Supreme Court Could End Trial Lawyer Paydays


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Mark Tapscott Executive Editor, Chief of Investigative Group
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Class-action trial lawyers who pose as selfless crusaders while suing greedy Fortune 500 defendants for harming defenseless people are often the only ones who get paid — but the U.S. Supreme Court could soon put an end to such injustices.

The high court will decide March 18 whether to hear a challenge to the settlement in Joshua D. Poertner v The Gillette Co., et. al. in which the trial lawyers got $5.7 million, while 99 percent of the 7.26 million alleged victims they represented got nothing. The challenge was filed by Ted Frank, director of the Competitive Enterprise Institute’s Center for Class-Action Fairness.

Only four of the eight sitting justices are required to accept the case in order for it to be heard by the full court. The decision will be announced March 21.

Frank declined to speculate on the odds of the challenge being accepted, telling The Daily Caller News Foundation, “the court has ruled 8-0 against the trial lawyers when they were wrong and 8-0 for them when they were right.”

The Poernter settlement came about after questionable advertising claims were made on behalf of battery company Duracell Inc. The one percent of alleged victims who received payment got between $3 and $6 each. The settlement also included a provision requiring a $6 million charitable contribution be made by Duracell. The batteries at issue were discontinued before the settlement was upheld by the U.S. Court of Appeals for the 11th Circuit in Florida.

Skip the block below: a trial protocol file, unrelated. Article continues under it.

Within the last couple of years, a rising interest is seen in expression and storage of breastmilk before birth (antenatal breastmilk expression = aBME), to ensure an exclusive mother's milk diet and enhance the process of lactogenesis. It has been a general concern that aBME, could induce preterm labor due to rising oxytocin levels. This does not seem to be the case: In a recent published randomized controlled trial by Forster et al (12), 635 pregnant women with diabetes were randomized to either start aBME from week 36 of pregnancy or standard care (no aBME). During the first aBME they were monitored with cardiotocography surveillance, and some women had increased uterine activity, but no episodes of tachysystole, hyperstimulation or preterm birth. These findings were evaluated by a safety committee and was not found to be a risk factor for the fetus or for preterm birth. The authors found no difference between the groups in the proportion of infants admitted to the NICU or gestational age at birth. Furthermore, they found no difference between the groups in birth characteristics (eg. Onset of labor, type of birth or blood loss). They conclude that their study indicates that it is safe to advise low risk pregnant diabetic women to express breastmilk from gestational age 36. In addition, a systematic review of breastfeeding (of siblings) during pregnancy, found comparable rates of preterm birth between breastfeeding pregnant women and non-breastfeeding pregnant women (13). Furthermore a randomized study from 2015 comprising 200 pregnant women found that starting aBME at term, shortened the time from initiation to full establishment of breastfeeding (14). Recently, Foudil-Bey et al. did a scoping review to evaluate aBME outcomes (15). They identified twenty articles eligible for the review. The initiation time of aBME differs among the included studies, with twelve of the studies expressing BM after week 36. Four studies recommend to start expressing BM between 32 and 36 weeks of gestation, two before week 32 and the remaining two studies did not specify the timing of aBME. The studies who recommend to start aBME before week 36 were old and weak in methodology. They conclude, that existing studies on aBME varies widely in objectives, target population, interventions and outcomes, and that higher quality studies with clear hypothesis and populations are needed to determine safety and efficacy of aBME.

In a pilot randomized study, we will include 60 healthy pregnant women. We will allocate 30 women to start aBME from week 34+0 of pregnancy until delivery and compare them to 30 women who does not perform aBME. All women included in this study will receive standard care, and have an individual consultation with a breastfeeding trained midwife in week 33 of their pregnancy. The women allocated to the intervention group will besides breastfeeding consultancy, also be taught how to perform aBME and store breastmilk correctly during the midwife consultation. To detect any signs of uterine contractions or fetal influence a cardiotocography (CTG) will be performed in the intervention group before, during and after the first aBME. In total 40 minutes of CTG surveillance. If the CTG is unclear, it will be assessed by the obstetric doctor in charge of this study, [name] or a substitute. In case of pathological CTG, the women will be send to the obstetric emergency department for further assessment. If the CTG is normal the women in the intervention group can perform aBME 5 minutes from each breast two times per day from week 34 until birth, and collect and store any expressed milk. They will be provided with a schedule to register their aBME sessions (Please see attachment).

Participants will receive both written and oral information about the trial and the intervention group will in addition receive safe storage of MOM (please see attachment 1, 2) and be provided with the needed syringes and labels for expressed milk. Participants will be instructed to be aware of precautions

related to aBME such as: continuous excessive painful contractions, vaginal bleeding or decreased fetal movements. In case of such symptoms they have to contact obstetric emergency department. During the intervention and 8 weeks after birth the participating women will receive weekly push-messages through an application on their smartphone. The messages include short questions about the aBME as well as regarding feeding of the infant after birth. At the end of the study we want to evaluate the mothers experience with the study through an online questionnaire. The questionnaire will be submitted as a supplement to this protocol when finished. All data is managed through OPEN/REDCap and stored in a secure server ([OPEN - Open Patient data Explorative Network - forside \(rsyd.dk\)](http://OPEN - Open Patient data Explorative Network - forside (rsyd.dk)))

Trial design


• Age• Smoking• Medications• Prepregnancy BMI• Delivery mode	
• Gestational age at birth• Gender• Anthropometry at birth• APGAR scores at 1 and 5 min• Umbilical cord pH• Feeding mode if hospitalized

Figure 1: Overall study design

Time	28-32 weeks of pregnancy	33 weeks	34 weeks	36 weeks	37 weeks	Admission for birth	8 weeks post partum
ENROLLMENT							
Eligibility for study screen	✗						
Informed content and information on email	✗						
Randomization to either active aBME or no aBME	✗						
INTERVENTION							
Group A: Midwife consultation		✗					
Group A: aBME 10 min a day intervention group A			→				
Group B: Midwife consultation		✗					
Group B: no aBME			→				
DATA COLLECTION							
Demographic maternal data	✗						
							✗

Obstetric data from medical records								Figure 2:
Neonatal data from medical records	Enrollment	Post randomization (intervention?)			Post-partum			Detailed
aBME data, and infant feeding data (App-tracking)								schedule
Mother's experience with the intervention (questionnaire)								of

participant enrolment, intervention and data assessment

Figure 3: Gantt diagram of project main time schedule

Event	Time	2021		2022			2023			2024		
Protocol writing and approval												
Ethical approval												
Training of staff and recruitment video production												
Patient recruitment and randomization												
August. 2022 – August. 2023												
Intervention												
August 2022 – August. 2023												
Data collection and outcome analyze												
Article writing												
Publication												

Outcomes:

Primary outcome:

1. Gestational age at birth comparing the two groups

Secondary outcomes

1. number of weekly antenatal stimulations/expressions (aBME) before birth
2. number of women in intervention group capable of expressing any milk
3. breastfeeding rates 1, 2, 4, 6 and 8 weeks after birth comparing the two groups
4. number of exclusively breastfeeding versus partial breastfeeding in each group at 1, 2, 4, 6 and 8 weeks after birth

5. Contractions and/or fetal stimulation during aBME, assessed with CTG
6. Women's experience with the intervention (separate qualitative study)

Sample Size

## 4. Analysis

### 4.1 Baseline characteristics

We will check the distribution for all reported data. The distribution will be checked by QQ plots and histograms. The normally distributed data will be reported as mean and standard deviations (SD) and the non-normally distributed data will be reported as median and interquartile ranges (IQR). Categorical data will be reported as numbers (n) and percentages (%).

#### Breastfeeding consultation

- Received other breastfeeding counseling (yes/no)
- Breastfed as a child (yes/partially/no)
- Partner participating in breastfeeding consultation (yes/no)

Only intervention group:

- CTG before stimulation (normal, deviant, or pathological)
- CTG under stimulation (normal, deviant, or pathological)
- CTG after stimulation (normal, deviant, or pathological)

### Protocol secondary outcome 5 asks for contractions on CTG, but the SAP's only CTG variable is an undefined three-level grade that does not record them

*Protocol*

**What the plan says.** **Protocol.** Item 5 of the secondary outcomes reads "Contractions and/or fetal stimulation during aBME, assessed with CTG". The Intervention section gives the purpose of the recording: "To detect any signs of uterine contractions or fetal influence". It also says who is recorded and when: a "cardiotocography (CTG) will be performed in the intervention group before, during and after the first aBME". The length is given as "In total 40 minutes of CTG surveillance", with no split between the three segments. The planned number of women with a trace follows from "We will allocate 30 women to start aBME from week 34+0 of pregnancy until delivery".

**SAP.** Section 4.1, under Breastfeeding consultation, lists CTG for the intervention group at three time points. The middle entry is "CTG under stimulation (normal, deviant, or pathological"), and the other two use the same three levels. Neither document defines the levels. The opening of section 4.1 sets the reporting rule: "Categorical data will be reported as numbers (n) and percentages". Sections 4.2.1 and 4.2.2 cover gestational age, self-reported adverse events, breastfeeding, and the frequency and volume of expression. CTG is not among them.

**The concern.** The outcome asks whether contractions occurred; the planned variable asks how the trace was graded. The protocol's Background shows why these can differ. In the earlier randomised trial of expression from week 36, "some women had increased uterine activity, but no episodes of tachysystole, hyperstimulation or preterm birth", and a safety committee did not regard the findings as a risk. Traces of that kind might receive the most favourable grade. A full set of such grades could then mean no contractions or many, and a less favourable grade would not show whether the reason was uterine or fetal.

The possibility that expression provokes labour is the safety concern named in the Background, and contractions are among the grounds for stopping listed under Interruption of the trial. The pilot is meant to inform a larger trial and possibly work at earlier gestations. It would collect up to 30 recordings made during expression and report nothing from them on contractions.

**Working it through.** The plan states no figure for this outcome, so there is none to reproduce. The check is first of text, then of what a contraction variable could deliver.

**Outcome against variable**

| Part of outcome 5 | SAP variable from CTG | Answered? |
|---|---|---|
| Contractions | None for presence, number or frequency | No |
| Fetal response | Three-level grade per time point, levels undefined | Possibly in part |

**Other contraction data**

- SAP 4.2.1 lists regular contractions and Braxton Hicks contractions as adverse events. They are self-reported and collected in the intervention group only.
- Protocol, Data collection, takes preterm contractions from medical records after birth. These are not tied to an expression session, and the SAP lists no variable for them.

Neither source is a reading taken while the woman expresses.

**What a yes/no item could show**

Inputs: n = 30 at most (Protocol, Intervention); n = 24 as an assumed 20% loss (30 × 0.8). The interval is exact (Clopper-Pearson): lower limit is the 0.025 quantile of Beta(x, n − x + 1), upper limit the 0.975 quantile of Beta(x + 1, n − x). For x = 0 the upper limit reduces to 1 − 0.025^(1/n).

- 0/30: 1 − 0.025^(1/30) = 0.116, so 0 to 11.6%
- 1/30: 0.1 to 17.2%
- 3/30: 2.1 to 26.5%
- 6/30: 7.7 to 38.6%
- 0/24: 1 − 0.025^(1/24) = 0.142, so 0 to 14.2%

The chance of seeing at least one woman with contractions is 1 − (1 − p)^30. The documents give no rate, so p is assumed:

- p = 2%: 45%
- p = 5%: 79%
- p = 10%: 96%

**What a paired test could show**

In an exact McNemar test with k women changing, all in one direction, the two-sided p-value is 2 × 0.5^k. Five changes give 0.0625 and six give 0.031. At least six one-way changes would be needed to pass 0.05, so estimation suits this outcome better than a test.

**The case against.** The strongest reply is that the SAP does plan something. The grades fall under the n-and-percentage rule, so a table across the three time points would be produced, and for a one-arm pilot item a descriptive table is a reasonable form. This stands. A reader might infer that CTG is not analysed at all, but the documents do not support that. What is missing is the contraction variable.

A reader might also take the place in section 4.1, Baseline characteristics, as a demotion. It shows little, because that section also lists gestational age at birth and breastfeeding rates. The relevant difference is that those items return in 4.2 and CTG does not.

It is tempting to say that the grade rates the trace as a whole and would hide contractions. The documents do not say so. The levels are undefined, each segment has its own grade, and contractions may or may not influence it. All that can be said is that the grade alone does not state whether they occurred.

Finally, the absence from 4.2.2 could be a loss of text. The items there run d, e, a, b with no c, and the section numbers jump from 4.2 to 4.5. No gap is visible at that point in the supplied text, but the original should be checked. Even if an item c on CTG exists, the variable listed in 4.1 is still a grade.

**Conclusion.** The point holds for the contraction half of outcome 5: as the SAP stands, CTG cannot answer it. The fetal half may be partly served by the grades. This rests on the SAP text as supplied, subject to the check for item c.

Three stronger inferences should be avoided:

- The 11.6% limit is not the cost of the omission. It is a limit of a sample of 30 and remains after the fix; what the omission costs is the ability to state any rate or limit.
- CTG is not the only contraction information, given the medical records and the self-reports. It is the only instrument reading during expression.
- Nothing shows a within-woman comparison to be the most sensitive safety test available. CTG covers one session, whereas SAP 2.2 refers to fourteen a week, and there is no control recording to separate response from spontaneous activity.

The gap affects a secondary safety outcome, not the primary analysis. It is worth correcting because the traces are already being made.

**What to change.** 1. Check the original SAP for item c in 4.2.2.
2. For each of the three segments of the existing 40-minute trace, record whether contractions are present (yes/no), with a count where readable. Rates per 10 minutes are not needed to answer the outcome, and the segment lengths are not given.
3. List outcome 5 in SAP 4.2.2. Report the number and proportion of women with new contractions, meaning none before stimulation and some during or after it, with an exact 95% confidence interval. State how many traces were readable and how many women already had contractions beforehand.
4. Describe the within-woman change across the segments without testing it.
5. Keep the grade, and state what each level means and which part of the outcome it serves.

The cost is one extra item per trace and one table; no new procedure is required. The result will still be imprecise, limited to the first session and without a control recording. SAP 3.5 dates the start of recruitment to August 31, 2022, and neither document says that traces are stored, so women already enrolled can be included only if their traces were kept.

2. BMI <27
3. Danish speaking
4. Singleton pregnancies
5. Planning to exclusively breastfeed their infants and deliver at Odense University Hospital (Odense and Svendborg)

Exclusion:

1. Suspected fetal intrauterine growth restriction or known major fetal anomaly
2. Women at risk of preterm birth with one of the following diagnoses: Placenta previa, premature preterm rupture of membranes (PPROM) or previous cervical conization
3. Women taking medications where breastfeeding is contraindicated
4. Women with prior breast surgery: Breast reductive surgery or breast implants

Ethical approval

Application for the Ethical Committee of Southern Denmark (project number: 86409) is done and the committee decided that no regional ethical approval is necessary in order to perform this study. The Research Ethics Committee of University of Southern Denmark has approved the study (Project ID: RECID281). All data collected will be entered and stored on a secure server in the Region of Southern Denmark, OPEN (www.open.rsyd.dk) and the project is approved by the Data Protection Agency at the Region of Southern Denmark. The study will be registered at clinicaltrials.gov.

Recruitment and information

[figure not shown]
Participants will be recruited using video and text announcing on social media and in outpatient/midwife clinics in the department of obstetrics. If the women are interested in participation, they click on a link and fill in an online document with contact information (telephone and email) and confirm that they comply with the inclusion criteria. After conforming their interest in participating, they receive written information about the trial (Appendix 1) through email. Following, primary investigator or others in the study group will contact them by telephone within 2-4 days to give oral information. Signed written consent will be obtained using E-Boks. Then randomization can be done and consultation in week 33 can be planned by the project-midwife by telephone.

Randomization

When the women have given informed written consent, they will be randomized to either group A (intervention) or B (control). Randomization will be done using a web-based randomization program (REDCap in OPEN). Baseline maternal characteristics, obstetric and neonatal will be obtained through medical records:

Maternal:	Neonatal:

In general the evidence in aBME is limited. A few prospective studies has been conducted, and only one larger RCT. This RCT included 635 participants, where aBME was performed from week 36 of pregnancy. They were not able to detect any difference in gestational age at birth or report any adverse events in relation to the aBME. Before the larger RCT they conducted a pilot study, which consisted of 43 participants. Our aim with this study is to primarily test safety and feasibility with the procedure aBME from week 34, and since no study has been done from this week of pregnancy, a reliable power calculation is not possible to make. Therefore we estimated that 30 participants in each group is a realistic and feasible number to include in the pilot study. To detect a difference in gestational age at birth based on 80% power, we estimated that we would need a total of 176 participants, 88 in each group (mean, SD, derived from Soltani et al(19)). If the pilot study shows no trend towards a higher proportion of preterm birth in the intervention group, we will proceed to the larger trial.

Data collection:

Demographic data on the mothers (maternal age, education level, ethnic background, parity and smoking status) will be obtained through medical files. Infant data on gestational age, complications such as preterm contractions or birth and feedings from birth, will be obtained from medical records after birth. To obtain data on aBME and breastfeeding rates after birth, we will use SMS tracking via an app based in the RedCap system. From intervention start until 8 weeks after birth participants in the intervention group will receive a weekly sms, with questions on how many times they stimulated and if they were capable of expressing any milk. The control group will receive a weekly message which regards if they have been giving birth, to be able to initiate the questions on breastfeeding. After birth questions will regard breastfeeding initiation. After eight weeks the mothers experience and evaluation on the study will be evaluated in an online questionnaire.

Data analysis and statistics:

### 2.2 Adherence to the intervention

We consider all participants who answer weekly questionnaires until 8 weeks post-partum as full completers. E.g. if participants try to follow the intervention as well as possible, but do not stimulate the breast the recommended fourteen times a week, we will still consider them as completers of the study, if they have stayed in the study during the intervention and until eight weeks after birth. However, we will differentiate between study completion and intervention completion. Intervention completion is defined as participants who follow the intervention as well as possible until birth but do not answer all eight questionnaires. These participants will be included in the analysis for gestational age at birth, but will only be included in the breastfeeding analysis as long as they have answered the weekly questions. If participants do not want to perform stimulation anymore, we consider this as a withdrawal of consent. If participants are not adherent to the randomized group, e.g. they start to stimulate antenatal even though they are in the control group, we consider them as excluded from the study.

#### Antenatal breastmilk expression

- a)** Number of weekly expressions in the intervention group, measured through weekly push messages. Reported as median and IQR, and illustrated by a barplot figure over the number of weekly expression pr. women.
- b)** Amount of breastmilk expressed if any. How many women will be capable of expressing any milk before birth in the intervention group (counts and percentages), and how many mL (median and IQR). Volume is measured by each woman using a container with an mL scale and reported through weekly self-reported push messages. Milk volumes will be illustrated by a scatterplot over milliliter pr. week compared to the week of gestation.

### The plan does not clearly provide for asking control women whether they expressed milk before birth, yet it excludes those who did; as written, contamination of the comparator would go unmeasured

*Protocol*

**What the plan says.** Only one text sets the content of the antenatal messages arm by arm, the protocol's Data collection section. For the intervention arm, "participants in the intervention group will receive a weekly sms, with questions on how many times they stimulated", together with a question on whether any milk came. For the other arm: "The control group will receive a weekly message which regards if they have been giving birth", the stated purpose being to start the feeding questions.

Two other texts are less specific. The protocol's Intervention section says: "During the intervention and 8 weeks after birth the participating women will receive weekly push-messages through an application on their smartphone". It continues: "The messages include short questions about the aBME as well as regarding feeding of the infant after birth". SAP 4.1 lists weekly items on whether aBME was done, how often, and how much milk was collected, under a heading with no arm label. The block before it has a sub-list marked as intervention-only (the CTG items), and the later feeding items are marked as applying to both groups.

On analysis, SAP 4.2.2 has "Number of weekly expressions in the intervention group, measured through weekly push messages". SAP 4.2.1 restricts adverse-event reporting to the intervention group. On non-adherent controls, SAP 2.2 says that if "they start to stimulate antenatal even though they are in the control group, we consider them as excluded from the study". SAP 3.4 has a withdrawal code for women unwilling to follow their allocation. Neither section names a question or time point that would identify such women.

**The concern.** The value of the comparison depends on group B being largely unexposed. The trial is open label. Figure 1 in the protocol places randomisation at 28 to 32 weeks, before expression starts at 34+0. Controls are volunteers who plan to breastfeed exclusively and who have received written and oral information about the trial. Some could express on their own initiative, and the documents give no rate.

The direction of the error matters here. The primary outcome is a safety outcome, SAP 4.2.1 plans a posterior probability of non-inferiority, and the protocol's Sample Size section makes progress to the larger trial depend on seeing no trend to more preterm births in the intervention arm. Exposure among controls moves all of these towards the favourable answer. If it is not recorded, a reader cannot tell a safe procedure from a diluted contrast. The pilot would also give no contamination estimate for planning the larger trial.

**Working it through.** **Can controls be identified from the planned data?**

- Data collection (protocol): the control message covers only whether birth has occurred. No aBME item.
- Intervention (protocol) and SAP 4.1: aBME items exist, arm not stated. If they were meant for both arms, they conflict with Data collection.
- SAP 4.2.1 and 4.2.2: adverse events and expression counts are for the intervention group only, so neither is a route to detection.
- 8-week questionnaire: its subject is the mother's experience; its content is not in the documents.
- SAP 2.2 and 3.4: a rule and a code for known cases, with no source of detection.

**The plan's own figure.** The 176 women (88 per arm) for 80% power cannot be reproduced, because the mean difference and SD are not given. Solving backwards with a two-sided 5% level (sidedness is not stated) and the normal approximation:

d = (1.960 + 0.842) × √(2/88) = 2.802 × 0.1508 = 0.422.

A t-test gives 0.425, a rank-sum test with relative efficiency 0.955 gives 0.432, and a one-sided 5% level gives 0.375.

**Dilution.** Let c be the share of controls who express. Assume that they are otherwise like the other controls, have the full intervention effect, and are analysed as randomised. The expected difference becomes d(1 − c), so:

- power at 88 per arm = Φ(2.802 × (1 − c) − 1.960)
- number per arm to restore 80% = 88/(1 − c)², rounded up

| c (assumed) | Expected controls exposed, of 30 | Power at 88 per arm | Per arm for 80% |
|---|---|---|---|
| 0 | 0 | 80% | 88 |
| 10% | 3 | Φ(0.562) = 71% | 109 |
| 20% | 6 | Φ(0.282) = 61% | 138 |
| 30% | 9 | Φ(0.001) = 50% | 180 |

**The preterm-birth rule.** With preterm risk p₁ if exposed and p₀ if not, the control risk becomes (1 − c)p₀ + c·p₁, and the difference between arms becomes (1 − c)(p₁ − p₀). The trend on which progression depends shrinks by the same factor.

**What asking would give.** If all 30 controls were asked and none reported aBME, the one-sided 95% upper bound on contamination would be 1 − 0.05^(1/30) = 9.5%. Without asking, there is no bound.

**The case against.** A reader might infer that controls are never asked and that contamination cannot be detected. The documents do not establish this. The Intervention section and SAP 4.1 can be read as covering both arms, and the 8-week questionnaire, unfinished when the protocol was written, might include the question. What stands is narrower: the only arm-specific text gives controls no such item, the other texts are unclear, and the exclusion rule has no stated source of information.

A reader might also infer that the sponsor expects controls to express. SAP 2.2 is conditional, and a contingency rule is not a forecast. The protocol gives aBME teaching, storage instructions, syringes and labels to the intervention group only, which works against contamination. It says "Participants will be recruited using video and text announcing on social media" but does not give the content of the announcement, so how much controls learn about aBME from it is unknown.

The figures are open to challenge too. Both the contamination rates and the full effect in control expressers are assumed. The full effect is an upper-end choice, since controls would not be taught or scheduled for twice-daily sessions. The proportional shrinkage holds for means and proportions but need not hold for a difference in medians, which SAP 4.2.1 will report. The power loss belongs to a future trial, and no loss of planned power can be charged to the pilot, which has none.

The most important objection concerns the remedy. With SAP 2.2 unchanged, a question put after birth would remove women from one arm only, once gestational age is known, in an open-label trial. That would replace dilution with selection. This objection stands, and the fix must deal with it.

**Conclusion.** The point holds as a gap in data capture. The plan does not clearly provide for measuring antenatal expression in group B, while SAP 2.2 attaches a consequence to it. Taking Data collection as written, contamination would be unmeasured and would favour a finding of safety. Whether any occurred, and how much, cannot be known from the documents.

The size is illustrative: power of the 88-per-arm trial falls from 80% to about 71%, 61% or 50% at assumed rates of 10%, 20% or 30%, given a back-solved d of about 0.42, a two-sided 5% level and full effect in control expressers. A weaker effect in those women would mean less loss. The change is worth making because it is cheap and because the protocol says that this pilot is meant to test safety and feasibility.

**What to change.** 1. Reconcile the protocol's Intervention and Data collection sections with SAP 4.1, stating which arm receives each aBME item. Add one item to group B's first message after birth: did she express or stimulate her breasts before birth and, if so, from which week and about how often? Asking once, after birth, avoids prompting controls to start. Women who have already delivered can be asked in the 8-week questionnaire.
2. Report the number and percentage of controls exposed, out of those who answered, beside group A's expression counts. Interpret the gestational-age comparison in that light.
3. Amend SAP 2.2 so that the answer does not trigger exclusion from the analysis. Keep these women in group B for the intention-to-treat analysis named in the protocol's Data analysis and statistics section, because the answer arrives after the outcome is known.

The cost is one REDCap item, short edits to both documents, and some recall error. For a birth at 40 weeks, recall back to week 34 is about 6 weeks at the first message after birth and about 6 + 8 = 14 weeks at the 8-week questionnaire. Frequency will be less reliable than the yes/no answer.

The case likely would have turned out differently had it been heard in a different federal court. Federal Court Rule 23(e) requires that class-action settlements be reasonable, but how the rule is applied varies widely among the jurisdictions.

Frank argued in his request to the high court that it consider the Seventh Circuit’s requirement that “the attorney award must be a fraction of the amount actually realized by the class, a test this settlement would flunk spectacularly.” Frank told TheDCNF he would be pleased if the high court applied this rule nationwide.

There have been many class-action settlements that would fail the Seventh Circuit’s rule just as spectacularly. In multiple cases under the Motor Fuel Temperatures Sales Practices litigation, for example, one of the defendants, Costco Wholesale Corporation, agreed to a settlement that paid the trial lawyers $10 million but gave no money to the alleged victims, according to the Center for Class-Action Fairness.

While in a case involving the Subway franchise, the center said “the proposed settlement would award attorneys $525,000 but leave all but nine members of the class with nothing more than a sense of satisfaction that some sandwich bread will be hand measured.”

And in a case in which Google was sued for alleged privacy violations through its search engine, “class counsel negotiated a settlement that provided $0 to class members and $8.5 million to be divided between class counsel and third-party charities, including class counsel’s alma maters, and several charities Google routinely donated to,” according to the center.

Trial lawyers aren’t likely to support nationalizing the Seventh Circuit rule that counsel fees be much less than what is actually received by the alleged victims. Often only a tiny number ever actually receive their share of a settlement in cases with millions of alleged victims.

Frank told TheDCNF that courts have ways of ensuring “the money gets to the victims,” including “telling the lawyers they don’t get paid if they don’t find” everybody who should be paid.

“When the courts hold their feet to the fire, the money gets to the victims,” Frank said.

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